Trout fishing in northeast Victoria’s alpine high country has already begun winding down with only a few anglers taking to the water over the last couple of weeks, despite exceptionally good weather and excellent stream conditions.
As reported previously, the fishing is the best we’ve seen in 10 years, with many large rainbow and brown trout from all rivers and mountain streams during the height of the season. They’ve become scarce and only small fish, mostly rainbows to 350 grams, are being caught in any numbers.
One reason, probably the most likely, for the scarcity of larger trout is that they are gearing up for their annual run to their spawning grounds, often up tiny little, mostly unknown, creeks that one could easily jump over. Such trout can sometimes be seen from mid to late May in the upper Mitta Mitta River, in the vicinity of ‘The Joker’ camping ground at Anglers Rest, lining up right across the river for up to two weeks before they suddenly move off as if on command. Anglers encountering this phenomenon can find it very frustrating because the trout cannot be caught and are reluctant to move. Wading into their midst only makes those closest move a little to the left or right. They return to their original position as the wader moves on.
The trout cannot be caught because, prior to beginning their spawning run, their digestive system closes down completely. They do not feed at all. In fact they cannot, thus allowing them to concentrate on the task at hand. Namely, reproduction of their species. The trout resume eating after spawning and it is then, in early spring that ‘mug’ anglers sometimes catch huge trout.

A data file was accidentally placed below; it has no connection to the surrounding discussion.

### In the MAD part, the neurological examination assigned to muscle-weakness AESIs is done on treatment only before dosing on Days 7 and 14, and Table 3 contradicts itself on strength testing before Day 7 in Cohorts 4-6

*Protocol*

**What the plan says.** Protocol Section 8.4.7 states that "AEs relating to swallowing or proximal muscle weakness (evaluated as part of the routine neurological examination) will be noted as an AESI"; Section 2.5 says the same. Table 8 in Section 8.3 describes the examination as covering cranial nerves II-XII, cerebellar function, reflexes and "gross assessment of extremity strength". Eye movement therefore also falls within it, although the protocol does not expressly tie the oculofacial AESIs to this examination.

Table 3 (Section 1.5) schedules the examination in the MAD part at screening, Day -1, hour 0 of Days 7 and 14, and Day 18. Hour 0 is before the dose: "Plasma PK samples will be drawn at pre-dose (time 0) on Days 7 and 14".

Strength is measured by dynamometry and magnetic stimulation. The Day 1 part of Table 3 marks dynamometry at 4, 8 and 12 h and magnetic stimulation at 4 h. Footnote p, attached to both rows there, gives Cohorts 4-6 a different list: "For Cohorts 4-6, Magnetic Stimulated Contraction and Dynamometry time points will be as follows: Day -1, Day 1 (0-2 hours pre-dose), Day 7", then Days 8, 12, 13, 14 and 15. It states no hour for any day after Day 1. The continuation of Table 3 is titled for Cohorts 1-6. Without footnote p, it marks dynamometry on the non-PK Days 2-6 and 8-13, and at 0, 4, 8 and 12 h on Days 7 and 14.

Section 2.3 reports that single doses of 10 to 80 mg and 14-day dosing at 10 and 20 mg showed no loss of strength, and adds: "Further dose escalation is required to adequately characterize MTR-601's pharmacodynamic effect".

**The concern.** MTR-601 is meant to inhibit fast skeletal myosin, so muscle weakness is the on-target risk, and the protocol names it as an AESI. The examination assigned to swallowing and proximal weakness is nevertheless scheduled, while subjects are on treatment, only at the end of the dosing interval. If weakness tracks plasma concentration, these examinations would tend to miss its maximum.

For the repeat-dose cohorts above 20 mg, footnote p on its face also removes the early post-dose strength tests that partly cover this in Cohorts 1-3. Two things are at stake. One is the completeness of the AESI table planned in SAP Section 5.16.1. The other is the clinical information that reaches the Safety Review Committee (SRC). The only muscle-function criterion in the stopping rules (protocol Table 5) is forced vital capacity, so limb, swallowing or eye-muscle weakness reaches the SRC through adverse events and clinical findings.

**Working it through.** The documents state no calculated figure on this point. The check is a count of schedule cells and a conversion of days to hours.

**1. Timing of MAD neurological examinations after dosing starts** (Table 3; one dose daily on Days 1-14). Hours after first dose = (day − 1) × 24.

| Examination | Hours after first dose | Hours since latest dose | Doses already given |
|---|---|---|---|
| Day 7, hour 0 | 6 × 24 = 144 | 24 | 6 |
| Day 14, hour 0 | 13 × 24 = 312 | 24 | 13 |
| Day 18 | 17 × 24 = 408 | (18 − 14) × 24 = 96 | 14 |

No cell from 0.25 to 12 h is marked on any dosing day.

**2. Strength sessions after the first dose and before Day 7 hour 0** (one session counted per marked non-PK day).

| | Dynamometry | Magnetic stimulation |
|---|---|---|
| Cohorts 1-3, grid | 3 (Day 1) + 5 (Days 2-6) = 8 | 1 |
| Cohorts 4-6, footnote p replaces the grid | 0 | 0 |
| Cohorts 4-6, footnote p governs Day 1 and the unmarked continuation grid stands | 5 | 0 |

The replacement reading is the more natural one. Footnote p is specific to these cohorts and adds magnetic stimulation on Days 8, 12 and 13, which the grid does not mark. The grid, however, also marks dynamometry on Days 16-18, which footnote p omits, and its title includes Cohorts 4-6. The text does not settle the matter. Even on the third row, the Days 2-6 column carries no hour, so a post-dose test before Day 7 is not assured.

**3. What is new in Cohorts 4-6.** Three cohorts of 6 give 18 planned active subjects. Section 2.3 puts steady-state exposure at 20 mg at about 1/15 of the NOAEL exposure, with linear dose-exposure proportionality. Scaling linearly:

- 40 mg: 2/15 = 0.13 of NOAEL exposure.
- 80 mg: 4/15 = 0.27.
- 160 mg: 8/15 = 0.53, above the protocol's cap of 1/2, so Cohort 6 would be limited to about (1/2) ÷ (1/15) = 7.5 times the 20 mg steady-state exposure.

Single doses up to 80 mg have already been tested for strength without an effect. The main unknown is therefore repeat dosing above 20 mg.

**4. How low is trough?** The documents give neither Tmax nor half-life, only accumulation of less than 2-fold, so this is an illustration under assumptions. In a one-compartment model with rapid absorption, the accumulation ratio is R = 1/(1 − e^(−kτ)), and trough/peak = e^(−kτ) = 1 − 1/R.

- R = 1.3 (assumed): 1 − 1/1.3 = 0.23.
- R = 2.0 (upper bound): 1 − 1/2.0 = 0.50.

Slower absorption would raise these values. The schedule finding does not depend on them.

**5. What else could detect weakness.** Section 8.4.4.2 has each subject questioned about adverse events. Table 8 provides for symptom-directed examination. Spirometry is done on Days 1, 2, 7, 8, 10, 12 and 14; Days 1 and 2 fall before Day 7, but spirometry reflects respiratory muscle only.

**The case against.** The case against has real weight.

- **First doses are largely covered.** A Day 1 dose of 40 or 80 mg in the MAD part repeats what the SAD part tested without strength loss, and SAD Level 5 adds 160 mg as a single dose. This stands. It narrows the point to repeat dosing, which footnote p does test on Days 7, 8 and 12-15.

The small trout mentioned earlier are in huge numbers, with many local anglers saying they have never seen so many before. The fish range in weight from 150 grams to around 350 grams on average. To help emphasise their numbers, during a recent 3 day campout with 16 first time flyfishing teenagers, they caught and released over 14 rainbow trout on dry flies within 30 minutes. And this was on their first day!
The abundance of small trout can be explained by the healthy food chain, which has improved to levels not seen for a long time. A brief inspection of submerged rocks in fast water will reveal healthy numbers of aquatic invertebrates. These form a large percentage of a trout’s food intake. Thus, an unusually high proportion of fry from last year’s spawn have survived and will become part of next season’s expected bumper trout population.
The pondage at Dartmouth remains quite shallow as Southern Hydro builds another hydroelectric generating plant close by, although normal levels should resume very soon. During this low flow the fishing has been good with reports of pan sized and smaller trout being taken by lure and bait anglers.
A hydroelectric generator is also scheduled to begin being built on the east Kiewa River at Bogong Alpine Village in June this year and should be completed by December 2008. It will employ about 200 people during erection and access for anglers to the river will be maintained at all times. More information will be made available as it comes to hand.
Fishing in Lake Mokoan, near Benalla, has slowed down reports Heather Williams of the caravan park (03) 5765 2298. Murray cod have become harder to find although yellowbelly and redfin are plentiful for shore based anglers. Many fish caught lately have been a little small, mostly undersize to just size. Best baits are worms and shrimp. Most fish are being taken from along the bank opposite the park and along the Yarrawonga Road.
For the latest fishing information for the alpine high country contact Geoff Lacey at Angling Expeditions Victoria on (03) 5754 1466 and check out website www.anglingvic.com.au
Small rainbow trout have been abundant in high country streams this season.Reads: 787